Drug Development

Auris shares are crushed as tinnitus drug fails PhIII test

Shares of Auris Medical $EARS zoomed up 40% yesterday and then came crashing down to the ground Thursday morning after the Swiss biotech reported that its lead drug for tinnitus failed to hit its co-primary endpoints in a pivotal Phase III study.

Auris CEO Thomas Meyer

Auris CEO Thomas Meyer

Instead of planning a regulatory filing, Auris will now have to start picking up the pieces from a study that failed to differentiate its drug from a placebo in eliminating the severe phantom sounds that afflict patients with tinnitus.

Its shares plunged 66% on the news.

Auris’s drug is dubbed Keyzilen (or AM-101). It’s an esketamine drug that targets NMDA receptors in the ear. The company had theorized that the damage to sensory cells that causes tinnitus could be treated by blocking cochlear NMDA receptors to suppress the “aberrant excitation of the auditory nerve that is perceived as tinnitus.”

There is another confirmatory study underway, but investors were skeptical that Auris can pull this out without being able to demonstrate success in both trials. Here’s Leerink’s Joseph Schwartz from a note this morning:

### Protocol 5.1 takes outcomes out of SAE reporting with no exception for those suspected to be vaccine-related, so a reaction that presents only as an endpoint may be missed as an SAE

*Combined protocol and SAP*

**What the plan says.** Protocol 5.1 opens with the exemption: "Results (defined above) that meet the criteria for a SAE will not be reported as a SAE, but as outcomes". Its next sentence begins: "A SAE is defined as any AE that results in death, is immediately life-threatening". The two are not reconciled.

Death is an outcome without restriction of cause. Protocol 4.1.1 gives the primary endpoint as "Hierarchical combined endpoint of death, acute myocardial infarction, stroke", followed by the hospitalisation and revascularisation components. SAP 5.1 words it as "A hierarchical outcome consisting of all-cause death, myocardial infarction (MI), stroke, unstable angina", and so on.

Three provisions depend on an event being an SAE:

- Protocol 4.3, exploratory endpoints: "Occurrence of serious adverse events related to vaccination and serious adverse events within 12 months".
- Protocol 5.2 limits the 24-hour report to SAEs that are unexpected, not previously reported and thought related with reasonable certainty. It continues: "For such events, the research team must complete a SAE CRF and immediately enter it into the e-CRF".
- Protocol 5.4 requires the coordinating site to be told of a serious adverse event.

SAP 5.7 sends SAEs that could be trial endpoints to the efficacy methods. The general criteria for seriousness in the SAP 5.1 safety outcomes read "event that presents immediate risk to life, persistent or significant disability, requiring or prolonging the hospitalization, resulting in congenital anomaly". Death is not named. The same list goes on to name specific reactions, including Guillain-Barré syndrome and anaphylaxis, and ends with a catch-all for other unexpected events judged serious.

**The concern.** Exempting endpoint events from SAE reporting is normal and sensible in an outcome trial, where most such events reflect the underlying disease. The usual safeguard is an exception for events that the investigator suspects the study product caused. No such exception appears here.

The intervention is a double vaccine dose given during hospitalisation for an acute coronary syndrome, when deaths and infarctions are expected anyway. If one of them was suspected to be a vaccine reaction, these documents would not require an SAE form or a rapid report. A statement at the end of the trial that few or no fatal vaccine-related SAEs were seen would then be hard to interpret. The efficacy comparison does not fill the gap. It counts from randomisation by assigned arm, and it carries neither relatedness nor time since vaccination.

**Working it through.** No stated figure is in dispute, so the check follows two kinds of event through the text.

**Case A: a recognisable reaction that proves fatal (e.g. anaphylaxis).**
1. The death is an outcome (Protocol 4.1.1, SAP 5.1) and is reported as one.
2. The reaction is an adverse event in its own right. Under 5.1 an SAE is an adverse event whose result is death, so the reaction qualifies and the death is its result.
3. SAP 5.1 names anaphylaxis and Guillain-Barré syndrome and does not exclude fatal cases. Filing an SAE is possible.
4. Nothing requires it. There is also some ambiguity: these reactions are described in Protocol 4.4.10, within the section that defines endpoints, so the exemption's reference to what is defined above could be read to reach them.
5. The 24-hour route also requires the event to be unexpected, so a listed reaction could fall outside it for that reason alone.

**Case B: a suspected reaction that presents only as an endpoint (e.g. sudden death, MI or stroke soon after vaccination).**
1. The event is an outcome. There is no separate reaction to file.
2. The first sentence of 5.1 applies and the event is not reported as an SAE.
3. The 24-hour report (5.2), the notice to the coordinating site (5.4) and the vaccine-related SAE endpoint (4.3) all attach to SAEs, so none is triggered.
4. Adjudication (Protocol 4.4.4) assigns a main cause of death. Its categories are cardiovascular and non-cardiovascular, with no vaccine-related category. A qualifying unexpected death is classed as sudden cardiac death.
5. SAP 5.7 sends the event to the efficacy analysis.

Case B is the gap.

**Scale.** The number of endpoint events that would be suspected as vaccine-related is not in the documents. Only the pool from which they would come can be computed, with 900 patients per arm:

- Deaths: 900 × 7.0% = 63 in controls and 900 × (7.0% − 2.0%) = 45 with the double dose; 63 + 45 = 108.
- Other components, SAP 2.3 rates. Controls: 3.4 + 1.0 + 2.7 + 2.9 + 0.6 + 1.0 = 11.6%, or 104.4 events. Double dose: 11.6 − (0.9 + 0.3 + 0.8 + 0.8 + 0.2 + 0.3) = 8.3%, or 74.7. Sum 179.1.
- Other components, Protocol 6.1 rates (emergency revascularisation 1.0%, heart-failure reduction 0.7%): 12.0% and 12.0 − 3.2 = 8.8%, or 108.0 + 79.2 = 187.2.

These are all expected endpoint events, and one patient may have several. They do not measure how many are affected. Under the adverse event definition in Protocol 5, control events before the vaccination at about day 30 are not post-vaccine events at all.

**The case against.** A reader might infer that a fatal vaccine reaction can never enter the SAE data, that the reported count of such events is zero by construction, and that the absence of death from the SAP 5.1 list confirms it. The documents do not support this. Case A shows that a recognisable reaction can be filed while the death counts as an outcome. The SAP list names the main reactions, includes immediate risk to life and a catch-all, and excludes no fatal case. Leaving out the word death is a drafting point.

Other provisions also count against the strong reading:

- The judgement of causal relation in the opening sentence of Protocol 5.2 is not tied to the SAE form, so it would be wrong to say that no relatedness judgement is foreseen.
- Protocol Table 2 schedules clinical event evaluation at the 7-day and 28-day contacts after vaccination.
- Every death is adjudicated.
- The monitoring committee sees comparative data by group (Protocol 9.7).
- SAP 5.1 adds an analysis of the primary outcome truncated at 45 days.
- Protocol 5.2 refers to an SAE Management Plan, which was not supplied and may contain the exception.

“Although we continue to expect the confirmatory portion of this study to mirror the results of TACTT2, this EU-based study includes an additional 300 patients being enrolled in Stratum B with post-acute stage of tinnitus of 3-6 months onset that will provide an additional shot at efficacy in a different patient population. The completion of a prespecified futility analysis in Stratum B based on 50% of the planned total enrollment in post-acute stage (3-2 months from onset) was assessed by the Independent Data Monitoring Committee (DMC) and led to the recommendation for continued enrollment, which is encouraging. Ultimately it remains to be seen how the FDA/EMA would consider Keyzilen if TACTT3 is successful in light of today’s negative TACTT2 results, as we expect that two successful pivotal trials are necessary for approval.”

There are other players in this field, including San Diego-based Otonomy $OTIC, which has its own NMDA antagonist in the clinic.

“We are disappointed that our TACTT2 trial did not reach its co-primary efficacy endpoints. The assessment of the trial data is ongoing and we intend to discuss outcomes and our plans for a path forward with regulatory agencies prior to the readout from the TACTT3 trial,” commented CEO Thomas Meyer.


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